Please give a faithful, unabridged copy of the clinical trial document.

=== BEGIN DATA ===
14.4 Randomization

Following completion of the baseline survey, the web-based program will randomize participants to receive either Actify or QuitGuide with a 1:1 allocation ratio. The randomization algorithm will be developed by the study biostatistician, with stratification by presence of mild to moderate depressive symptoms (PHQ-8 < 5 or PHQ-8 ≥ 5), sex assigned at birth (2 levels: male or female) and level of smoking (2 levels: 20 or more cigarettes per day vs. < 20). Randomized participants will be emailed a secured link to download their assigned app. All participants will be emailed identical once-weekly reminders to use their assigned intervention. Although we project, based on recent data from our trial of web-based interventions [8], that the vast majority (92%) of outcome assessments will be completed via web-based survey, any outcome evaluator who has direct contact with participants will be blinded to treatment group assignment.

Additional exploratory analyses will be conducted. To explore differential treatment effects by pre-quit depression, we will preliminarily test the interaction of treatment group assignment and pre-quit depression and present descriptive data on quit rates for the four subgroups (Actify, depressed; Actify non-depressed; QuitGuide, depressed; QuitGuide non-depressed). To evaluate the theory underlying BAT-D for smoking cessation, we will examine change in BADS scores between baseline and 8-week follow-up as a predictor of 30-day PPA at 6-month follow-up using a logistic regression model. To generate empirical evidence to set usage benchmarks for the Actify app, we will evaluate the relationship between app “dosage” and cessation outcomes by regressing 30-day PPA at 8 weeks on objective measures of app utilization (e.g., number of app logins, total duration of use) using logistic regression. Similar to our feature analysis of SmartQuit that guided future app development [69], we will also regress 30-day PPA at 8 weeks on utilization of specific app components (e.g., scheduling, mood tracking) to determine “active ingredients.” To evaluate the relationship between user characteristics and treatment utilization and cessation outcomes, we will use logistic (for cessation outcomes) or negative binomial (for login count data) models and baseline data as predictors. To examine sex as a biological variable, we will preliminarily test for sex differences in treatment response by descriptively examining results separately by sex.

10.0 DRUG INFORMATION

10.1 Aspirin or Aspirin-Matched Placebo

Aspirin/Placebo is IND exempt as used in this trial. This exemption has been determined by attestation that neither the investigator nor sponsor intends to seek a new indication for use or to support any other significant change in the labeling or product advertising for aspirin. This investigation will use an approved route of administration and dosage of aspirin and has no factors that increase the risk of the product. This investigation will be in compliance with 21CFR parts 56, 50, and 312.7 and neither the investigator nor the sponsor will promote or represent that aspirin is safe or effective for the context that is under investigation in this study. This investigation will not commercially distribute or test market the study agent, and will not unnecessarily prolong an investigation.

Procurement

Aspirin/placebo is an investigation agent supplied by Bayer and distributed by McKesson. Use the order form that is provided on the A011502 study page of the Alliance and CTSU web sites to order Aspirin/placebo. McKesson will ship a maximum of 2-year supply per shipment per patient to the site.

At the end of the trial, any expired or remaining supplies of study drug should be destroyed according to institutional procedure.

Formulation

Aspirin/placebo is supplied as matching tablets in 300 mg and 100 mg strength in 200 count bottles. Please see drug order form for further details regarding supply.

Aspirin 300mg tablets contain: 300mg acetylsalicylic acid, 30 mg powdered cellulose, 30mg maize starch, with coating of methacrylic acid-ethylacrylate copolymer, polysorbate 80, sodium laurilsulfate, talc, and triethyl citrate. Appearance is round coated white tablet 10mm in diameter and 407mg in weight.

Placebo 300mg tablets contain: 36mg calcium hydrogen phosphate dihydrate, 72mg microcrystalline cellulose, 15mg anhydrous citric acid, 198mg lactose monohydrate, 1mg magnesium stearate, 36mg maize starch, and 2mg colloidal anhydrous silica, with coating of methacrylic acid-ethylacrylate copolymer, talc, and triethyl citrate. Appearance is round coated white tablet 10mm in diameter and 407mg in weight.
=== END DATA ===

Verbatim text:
14.4 Randomization

Following completion of the baseline survey, the web-based program will randomize participants to receive either Actify or QuitGuide with a 1:1 allocation ratio. The randomization algorithm will be developed by the study biostatistician, with stratification by presence of mild to moderate depressive symptoms (PHQ-8 < 5 or PHQ-8 ≥ 5), sex assigned at birth (2 levels: male or female) and level of smoking (2 levels: 20 or more cigarettes per day vs. < 20). Randomized participants will be emailed a secured link to download their assigned app. All participants will be emailed identical once-weekly reminders to use their assigned intervention. Although we project, based on recent data from our trial of web-based interventions [8], that the vast majority (92%) of outcome assessments will be completed via web-based survey, any outcome evaluator who has direct contact with participants will be blinded to treatment group assignment.

Additional exploratory analyses will be conducted. To explore differential treatment effects by pre-quit depression, we will preliminarily test the interaction of treatment group assignment and pre-quit depression and present descriptive data on quit rates for the four subgroups (Actify, depressed; Actify non-depressed; QuitGuide, depressed; QuitGuide non-depressed). To evaluate the theory underlying BAT-D for smoking cessation, we will examine change in BADS scores between baseline and 8-week follow-up as a predictor of 30-day PPA at 6-month follow-up using a logistic regression model. To generate empirical evidence to set usage benchmarks for the Actify app, we will evaluate the relationship between app “dosage” and cessation outcomes by regressing 30-day PPA at 8 weeks on objective measures of app utilization (e.g., number of app logins, total duration of use) using logistic regression. Similar to our feature analysis of SmartQuit that guided future app development [69], we will also regress 30-day PPA at 8 weeks on utilization of specific app components (e.g., scheduling, mood tracking) to determine “active ingredients.” To evaluate the relationship between user characteristics and treatment utilization and cessation outcomes, we will use logistic (for cessation outcomes) or negative binomial (for login count data) models and baseline data as predictors. To examine sex as a biological variable, we will preliminarily test for sex differences in treatment response by descriptively examining results separately by sex.

10.0 DRUG INFORMATION

10.1 Aspirin or Aspirin-Matched Placebo

Aspirin/Placebo is IND exempt as used in this trial. This exemption has been determined by attestation that neither the investigator nor sponsor intends to seek a new indication for use or to support any other significant change in the labeling or product advertising for aspirin. This investigation will use an approved route of administration and dosage of aspirin and has no factors that increase the risk of the product. This investigation will be in compliance with 21CFR parts 56, 50, and 312.7 and neither the investigator nor the sponsor will promote or represent that aspirin is safe or effective for the context that is under investigation in this study. This investigation will not commercially distribute or test market the study agent, and will not unnecessarily prolong an investigation.

Procurement

Aspirin/placebo is an investigation agent supplied by Bayer and distributed by McKesson. Use the order form that is provided on the A011502 study page of the Alliance and CTSU web sites to order Aspirin/placebo. McKesson will ship a maximum of 2-year supply per shipment per patient to the site.

At the end of the trial, any expired or remaining supplies of study drug should be destroyed according to institutional procedure.

Formulation

Aspirin/placebo is supplied as matching tablets in 300 mg and 100 mg strength in 200 count bottles. Please see drug order form for further details regarding supply.

Aspirin 300mg tablets contain: 300mg acetylsalicylic acid, 30 mg powdered cellulose, 30mg maize starch, with coating of methacrylic acid-ethylacrylate copolymer, polysorbate 80, sodium laurilsulfate, talc, and triethyl citrate. Appearance is round coated white tablet 10mm in diameter and 407mg in weight.

Placebo 300mg tablets contain: 36mg calcium hydrogen phosphate dihydrate, 72mg microcrystalline cellulose, 15mg anhydrous citric acid, 198mg lactose monohydrate, 1mg magnesium stearate, 36mg maize starch, and 2mg colloidal anhydrous silica, with coating of methacrylic acid-ethylacrylate copolymer, talc, and triethyl citrate. Appearance is round coated white tablet 10mm in diameter and 407mg in weight.